I have used aplpack package faces() method in R for drawing a Chernoff graph of the following data. I would like to draw a face with only four variables a, b, c, and d in order to explain why program A is better than program B. However, the faces() method is also using these variables for several other face features. Could you please help me to draw a Chernoff face having four features with these four variables. For example: length: a, width: d, eyes: b, and nose: c. Just I wanted to distinguish face graphs of programs A and B only with these four face features, and rest of the face features should be the same between programs A and B face graphs.

prog  a   b    c    d
A    0.8 7900  70  27
B    0.3 1920 393  43
  • $\begingroup$ Which faces function are you using? There is not one in the standard packages, but there are in more than one other package. $\endgroup$
    – Greg Snow
    Aug 9 '11 at 16:28
  • $\begingroup$ @Greg: from aplpack package. oga-lab.net/RGM2/func.php?rd_id=aplpack:faces $\endgroup$
    – samarasa
    Aug 9 '11 at 17:22
  • $\begingroup$ funny ... this is the second time in 5 years I see someone using chernoff faces. Thought they are just shifting the problem of understanding the visualization of multiple dimensions to a new level but do not solve it. $\endgroup$
    – mlwida
    Aug 10 '11 at 7:07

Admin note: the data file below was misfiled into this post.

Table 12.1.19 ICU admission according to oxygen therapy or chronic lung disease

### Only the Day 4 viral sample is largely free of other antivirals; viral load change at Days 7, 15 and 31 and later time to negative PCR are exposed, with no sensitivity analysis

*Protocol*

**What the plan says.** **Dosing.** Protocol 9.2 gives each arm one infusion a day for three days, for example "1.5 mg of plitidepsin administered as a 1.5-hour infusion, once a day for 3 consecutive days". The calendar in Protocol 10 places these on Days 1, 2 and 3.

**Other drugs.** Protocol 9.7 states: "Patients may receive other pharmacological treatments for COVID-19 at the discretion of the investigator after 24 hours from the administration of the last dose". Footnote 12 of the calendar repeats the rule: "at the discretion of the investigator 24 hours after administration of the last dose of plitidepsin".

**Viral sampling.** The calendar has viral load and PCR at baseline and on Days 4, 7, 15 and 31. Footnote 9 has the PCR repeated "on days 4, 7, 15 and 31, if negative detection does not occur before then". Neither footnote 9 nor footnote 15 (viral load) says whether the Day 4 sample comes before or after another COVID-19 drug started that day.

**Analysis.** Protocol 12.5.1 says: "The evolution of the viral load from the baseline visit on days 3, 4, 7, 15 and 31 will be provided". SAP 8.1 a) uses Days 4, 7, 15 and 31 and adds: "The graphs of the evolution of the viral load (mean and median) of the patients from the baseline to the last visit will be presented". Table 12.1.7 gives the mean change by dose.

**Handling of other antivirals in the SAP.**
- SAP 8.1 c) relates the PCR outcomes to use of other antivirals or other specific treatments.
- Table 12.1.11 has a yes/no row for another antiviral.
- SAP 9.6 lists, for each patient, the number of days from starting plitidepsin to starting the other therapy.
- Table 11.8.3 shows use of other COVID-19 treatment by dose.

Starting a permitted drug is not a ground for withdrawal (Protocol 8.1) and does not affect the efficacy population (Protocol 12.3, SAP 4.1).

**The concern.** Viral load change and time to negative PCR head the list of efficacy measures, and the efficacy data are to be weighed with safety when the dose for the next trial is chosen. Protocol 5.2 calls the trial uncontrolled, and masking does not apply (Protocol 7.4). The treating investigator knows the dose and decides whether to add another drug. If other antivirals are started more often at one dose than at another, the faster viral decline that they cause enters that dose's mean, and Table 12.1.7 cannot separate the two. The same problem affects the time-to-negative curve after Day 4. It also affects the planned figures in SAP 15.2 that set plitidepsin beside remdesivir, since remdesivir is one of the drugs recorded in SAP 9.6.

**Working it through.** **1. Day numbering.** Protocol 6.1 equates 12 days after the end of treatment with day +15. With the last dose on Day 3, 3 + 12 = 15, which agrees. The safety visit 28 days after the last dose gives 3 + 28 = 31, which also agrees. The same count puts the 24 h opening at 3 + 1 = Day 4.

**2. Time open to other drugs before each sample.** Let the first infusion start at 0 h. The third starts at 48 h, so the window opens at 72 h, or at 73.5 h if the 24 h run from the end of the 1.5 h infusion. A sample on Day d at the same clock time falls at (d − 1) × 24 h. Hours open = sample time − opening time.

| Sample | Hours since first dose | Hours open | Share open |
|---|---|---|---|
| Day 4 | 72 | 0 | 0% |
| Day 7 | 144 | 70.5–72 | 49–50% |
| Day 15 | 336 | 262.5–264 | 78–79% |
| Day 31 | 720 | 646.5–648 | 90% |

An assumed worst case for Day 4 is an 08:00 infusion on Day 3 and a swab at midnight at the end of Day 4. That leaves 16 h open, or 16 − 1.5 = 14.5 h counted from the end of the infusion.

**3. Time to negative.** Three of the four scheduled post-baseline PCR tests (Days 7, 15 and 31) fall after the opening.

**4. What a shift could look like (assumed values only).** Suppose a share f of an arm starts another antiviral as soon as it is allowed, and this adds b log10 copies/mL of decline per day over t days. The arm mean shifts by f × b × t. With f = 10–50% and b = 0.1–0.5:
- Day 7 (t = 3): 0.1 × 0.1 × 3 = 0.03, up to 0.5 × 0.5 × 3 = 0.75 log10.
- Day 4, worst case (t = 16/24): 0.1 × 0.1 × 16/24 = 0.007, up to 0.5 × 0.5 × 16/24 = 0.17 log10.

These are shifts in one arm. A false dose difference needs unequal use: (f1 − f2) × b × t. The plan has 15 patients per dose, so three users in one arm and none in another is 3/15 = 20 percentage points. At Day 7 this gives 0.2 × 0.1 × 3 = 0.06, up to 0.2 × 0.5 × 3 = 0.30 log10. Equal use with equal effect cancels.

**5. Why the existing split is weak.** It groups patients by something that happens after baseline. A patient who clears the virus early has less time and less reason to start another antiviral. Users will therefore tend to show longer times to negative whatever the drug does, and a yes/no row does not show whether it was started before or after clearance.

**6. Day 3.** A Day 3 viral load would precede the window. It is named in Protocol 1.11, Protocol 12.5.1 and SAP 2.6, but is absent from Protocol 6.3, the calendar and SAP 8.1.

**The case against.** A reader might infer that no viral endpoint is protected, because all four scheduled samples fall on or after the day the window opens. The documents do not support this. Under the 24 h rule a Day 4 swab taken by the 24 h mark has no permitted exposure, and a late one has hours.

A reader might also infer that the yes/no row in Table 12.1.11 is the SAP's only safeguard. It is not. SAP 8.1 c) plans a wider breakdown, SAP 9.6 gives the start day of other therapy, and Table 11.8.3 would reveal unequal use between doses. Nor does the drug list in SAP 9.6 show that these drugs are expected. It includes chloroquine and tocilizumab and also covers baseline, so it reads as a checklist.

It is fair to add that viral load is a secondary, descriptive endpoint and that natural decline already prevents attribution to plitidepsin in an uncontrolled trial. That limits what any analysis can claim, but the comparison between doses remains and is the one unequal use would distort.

• $\begingroup$ @steffen: Actually I have solved the actual problem -- I know the reasons behind why program A performance better than program B. However, I would like to provide nice graphs to the readers for better understanding... $\endgroup$
    – samarasa
    Aug 10 '11 at 23:55

I guess the "problem" is the default behavior of R to duplicate columns/row if the required dimension is the higher than the dimension of the provided data.

Hence the fix is to set the components of the face you want to be variable explicitly and set the rest to a constant. This code snippet should illustrate this:


# a length corresponds to index 1
# d width corresponds to index 2
# b eyes corresponds to 7 and 8
# c nose  corresponds to 12 and 13

# data as specified by the OP
opdat <- data.frame("a"=c(0.8,0.3),"b"=c(7900,1920),"c"=c(70,393),"d"=c(27,43))
rownames(opdat)<- c("A","B")
# original plot

# now create data.frame for plotting.
plotdat <- matrix(1,nrow=2,ncol=15) # all constant
rownames(plotdat)<- c("A","B")
# now set only the columns aka face components of interest
plotdat[,c(12,13)] <- opdat$c







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